How Saturday Night Live is Preparing America for Bernie Sanders

TV Features Saturday Night Live
How Saturday Night Live is Preparing America for Bernie Sanders

Going out to millions of American homes each weekend, Saturday Night Live has such reach that academics say the show even has an impact on presidential races. 10% of respondents to a 2008 poll said SNL actually influenced their vote that year, with any on-the-fence viewers most likely to have been convinced to stump for Obama. The so-called SNL effect has been in play since the NBC comedy’s inception: according to experts, Gerald Ford’s 1976 defeat by Jimmy Carter was in part influenced by Chevy Chase’s bungling portrayal of Ford on the show.

Executive producer Lorne Michaels has insisted SNL is politically neutral, but history suggests it’s often been more liberal than not. Just look at some of its most memorably outrageous political caricatures: Will Ferrell’s idiotic George W. Bush, Tina Fey’s cuckoo Sarah Palin, Chase’s clumsy Ford (while Michaels says there’s no bias, Chase has admitted he wanted Jimmy Carter to beat Ford in ’76.) Look at how the show has mercilessly sent up the 2015/2016 GOP stock as a bunch of amateurs and crackpots. More importantly this election season, look at what the show has done for Bernie Sanders.

Larry David has so far played Bernie Sanders on SNL on three occasions, and through a largely uncritical collection of sketches, David and the Saturday Night Live team have no doubt aided the Sanders campaign. SNL writer-star Colin Jost admitted as much in a recent interview with Seth Meyers, when he described audience reaction to David playing Sanders on the show: “I think he’s helped Bernie. Larry’s so likeable…that you’re like, ‘Oh yeah, Bernie Sanders, I’ve always liked him. I liked him in Curb.’”

Certainly David’s casting—which came about not because SNL nor NBC were looking to give Sanders a star boost, but simply because everyone involved agreed David had the perfect look for the part—hasn’t hurt Sanders’ image. Outside of SNL, Sanders had been the butt of jokes, about his age, about his appearance and manner, and about his politics. SNL has helped to normalize the senator’s image somewhat; skeptical voters told regularly by the press how obscure Sanders is have been reminded by SNL that they actually already respect one old, balding, Jewish curmudgeon from Brooklyn, New York.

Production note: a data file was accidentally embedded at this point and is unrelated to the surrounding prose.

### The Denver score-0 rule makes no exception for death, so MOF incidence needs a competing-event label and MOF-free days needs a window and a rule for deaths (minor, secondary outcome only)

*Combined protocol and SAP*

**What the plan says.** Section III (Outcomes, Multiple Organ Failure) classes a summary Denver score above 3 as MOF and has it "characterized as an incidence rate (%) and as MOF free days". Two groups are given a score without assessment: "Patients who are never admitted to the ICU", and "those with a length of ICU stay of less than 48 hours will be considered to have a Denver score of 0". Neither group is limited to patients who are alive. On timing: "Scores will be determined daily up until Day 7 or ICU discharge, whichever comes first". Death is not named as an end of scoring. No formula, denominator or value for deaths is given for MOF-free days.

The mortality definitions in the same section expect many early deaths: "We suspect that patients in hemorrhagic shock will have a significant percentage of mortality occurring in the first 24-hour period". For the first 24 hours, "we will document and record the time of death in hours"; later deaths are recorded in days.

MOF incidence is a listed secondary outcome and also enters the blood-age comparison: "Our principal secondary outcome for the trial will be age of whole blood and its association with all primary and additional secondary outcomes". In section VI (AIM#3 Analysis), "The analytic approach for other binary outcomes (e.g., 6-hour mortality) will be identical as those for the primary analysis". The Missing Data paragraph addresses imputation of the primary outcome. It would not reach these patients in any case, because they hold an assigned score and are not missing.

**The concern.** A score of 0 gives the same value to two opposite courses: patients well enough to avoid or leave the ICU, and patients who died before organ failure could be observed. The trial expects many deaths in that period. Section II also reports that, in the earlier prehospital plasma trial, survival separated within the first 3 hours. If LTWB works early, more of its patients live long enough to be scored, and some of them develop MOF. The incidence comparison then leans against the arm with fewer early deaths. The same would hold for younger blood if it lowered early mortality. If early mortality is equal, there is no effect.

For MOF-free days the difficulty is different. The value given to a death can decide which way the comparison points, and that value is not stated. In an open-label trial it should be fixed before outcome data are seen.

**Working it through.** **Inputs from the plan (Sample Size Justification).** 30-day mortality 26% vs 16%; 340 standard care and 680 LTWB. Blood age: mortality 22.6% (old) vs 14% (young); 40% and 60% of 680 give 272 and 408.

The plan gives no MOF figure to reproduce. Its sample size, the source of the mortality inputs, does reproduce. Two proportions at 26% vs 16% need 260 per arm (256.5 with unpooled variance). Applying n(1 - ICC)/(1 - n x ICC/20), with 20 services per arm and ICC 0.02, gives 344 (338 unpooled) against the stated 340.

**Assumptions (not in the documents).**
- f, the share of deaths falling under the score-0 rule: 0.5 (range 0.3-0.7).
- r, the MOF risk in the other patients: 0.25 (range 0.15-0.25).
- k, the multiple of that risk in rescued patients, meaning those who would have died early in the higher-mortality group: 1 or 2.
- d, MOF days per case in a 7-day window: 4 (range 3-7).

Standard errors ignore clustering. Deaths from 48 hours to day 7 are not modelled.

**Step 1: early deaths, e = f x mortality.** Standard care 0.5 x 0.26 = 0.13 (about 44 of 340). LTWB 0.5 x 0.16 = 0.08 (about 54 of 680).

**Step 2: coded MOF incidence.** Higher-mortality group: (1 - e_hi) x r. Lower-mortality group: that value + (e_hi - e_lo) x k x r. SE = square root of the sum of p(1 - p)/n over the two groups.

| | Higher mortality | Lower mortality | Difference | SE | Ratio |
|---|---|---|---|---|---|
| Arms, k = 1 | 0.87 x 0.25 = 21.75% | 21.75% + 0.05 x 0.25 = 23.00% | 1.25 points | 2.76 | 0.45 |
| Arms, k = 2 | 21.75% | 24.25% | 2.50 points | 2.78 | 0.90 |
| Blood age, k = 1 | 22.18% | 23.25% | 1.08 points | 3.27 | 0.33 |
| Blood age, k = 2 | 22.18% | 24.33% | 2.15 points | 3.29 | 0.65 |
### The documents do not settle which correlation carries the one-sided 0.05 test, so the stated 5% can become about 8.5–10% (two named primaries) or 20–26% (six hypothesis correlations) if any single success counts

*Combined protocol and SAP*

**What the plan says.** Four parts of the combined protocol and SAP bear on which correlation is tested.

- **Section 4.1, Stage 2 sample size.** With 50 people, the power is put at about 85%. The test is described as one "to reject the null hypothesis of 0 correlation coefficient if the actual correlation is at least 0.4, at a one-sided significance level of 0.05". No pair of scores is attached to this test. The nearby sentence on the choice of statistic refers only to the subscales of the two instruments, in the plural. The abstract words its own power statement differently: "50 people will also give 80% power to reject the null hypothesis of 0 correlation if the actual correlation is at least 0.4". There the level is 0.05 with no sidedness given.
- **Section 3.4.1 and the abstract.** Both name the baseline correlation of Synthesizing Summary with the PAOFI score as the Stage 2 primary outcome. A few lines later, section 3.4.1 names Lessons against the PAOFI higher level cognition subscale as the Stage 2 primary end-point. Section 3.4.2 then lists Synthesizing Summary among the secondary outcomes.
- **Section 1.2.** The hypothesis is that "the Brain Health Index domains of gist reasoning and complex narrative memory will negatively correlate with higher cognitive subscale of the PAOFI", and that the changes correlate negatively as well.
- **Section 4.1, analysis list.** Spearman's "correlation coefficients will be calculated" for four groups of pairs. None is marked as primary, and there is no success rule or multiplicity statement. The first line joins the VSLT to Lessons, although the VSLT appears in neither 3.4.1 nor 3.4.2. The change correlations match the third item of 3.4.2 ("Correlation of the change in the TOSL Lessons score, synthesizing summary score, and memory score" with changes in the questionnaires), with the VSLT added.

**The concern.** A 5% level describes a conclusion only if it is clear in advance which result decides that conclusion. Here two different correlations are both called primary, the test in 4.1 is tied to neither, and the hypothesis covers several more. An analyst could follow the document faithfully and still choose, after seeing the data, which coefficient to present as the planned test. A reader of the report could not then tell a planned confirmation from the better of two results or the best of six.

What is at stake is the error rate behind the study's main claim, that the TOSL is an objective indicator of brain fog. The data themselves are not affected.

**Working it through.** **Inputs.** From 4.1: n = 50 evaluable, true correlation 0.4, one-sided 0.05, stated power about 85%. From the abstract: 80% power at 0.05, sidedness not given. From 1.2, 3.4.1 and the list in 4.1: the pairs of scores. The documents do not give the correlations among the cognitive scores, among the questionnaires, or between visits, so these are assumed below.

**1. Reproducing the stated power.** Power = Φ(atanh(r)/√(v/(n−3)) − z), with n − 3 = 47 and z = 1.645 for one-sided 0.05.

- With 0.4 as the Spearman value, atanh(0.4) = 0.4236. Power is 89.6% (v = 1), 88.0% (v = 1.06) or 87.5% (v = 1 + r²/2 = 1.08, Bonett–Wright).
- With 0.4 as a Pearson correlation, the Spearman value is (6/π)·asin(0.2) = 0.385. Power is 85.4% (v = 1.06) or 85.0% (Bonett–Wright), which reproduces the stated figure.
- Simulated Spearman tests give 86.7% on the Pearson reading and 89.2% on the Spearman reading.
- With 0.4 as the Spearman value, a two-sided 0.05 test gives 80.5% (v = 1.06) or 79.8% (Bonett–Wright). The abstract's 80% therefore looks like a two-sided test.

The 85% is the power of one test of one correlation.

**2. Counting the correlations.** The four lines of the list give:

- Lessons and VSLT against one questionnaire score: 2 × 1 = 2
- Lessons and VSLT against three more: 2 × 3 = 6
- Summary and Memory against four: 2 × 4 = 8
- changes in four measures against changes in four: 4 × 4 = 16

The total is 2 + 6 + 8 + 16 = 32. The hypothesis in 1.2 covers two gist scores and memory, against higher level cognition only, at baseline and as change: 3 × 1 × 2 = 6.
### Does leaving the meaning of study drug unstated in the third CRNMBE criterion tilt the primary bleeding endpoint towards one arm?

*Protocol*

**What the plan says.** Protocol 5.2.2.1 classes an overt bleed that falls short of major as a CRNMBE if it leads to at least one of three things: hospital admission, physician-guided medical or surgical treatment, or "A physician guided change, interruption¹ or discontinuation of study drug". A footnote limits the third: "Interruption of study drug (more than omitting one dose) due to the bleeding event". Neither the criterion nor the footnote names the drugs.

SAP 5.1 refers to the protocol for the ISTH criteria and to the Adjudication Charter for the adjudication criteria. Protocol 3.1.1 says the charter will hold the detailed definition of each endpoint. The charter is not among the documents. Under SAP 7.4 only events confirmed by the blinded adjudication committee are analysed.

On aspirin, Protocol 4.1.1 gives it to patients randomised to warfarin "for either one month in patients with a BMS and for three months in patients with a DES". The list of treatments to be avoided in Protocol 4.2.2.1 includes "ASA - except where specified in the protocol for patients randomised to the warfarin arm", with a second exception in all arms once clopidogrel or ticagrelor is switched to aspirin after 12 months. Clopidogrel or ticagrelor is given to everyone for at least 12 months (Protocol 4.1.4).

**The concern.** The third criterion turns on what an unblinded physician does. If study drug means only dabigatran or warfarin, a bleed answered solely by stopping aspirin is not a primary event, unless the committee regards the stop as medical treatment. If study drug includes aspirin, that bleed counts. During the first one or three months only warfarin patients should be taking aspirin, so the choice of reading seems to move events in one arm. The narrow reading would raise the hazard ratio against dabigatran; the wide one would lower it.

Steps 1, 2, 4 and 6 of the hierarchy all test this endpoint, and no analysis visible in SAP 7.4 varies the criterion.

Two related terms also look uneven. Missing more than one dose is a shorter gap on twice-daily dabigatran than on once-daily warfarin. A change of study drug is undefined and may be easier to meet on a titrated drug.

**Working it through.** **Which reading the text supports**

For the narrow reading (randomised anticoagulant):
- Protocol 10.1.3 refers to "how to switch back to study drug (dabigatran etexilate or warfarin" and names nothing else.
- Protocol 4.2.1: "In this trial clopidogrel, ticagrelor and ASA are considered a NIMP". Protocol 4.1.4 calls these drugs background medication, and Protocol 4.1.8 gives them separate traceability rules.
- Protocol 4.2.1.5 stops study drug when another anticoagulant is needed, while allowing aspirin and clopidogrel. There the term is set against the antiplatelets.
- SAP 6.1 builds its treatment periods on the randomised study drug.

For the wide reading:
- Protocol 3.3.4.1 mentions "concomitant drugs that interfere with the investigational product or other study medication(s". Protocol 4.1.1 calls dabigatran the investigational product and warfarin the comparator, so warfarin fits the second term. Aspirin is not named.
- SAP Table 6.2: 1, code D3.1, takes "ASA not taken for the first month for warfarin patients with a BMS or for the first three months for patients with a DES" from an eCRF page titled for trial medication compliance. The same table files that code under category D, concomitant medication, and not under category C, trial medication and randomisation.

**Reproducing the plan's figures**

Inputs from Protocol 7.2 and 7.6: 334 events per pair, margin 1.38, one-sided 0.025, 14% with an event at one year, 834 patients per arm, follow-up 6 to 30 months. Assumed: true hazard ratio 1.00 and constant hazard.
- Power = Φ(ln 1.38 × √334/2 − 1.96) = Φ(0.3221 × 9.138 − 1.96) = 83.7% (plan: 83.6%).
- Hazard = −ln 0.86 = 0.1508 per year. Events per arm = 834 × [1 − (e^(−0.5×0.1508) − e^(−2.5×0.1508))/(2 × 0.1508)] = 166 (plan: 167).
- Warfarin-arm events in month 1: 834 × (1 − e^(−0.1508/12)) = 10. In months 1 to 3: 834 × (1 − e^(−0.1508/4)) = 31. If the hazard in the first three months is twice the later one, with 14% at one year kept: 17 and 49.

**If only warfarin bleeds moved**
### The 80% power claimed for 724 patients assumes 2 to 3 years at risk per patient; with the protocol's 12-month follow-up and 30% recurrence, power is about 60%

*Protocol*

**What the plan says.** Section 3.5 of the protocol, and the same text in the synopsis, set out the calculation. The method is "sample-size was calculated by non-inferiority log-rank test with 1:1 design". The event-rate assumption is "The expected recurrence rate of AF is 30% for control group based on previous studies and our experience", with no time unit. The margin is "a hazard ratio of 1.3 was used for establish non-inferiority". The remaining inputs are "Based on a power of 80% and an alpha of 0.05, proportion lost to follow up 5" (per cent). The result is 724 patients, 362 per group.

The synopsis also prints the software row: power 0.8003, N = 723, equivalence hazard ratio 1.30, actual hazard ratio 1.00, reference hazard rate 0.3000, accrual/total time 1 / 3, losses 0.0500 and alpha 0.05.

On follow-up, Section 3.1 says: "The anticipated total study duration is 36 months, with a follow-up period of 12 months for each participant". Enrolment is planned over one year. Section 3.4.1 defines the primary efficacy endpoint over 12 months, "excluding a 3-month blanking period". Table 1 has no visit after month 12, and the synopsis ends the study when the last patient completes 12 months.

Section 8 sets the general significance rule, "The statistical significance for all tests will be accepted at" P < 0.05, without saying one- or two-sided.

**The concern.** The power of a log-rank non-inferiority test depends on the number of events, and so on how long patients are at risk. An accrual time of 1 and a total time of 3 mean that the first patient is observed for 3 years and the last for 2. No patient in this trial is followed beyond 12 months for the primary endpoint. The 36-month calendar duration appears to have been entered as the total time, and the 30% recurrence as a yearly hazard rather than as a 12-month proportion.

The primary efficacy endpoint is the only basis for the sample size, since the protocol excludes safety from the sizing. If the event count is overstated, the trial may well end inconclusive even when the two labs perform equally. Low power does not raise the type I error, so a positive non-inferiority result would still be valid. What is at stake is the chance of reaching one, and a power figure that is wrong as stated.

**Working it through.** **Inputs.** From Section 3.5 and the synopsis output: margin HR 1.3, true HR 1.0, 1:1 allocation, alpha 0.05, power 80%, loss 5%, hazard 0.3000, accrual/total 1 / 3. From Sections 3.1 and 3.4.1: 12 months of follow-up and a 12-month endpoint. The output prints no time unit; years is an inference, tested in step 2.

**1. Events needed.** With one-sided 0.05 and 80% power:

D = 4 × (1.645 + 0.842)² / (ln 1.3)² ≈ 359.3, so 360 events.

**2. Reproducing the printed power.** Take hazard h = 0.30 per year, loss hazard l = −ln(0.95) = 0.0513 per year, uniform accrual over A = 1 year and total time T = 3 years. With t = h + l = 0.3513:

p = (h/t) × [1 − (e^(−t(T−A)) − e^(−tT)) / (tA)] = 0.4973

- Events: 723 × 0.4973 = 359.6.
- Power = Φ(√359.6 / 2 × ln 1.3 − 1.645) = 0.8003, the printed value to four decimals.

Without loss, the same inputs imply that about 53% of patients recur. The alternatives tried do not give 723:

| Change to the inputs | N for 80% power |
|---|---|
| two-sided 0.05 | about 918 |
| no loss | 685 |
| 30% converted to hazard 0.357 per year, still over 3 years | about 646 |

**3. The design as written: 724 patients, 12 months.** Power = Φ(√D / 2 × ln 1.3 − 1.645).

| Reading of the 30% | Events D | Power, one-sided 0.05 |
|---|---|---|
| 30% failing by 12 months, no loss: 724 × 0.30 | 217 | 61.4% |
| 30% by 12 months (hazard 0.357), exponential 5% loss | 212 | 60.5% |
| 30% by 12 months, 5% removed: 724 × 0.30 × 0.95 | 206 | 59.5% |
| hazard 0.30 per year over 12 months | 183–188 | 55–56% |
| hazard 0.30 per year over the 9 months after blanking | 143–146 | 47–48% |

Such is the uncanny similarity between David and Sanders that David’s portrayal brings the added bonus (for the Sanders campaign) of constantly insisting that what audiences love about David is what they also love about Sanders. It’s an almost symbiotic form of casting, with David having transferred some of his own popularity over to Sanders ever since the Sanders ‘character’ first showed up on SNL.
Even back in October, when Sanders was still way behind in the polls and considered unelectable by the media, David’s Sanders character was greeted by the audience like a rock star in the Dem debate skit. Meanwhile, Kate McKinnon’s Hillary Clinton got second billing, as ‘Sanders’—the real thing trailing Clinton by 20 points in national polls—got the loudest cheers and the most air time. To anyone not in the know, SNL made it look like Sanders was the Democratic frontrunner, not Clinton. It couldn’t have been any other way: in hiring Larry David, the SNL team were always going to have to make his character the most central. It just so happens that in the process they also gave prominence to a Democratic candidate that, at the time, was tied in the polls with someone that never even ran (that would be Joe Biden).

It’s not just additional familiarity that Sanders has been lent by SNL. Sanders’ reputation is built upon his resolute hammering home of the facts, often at a high volume. And so, SNL created a parody that reflects that: David’s passionate, crotchety and frugal Sanders (“I own one pair of underwear! Some of these billionaires, they got three, four pairs!”). But there’s nothing truly damaging or critical in this portrayal. If anything, heightening these characteristics serves to increase the real Sanders’ reputation as an economical, serious-minded politician that doesn’t prioritize image over the issues.

McKinnon’s Clinton character, on the other hand, comes across much less sympathetically. SNL mocks Clinton’s super-prepared, at-times robotic politicking style. It has her down as image-obsessed and insecure over the prospect of losing another presidential bid, while showcasing her tendency to switch accents depending on whichever state she’s in. Where Sanders remains, even in parody, stubbornly substantive and authentic, the Clinton character comes across as desperate. As the SNL team exaggerate Sanders and Clinton for comedic effect, they inadvertently help to promote one, while accentuating the perceived flaws of the other.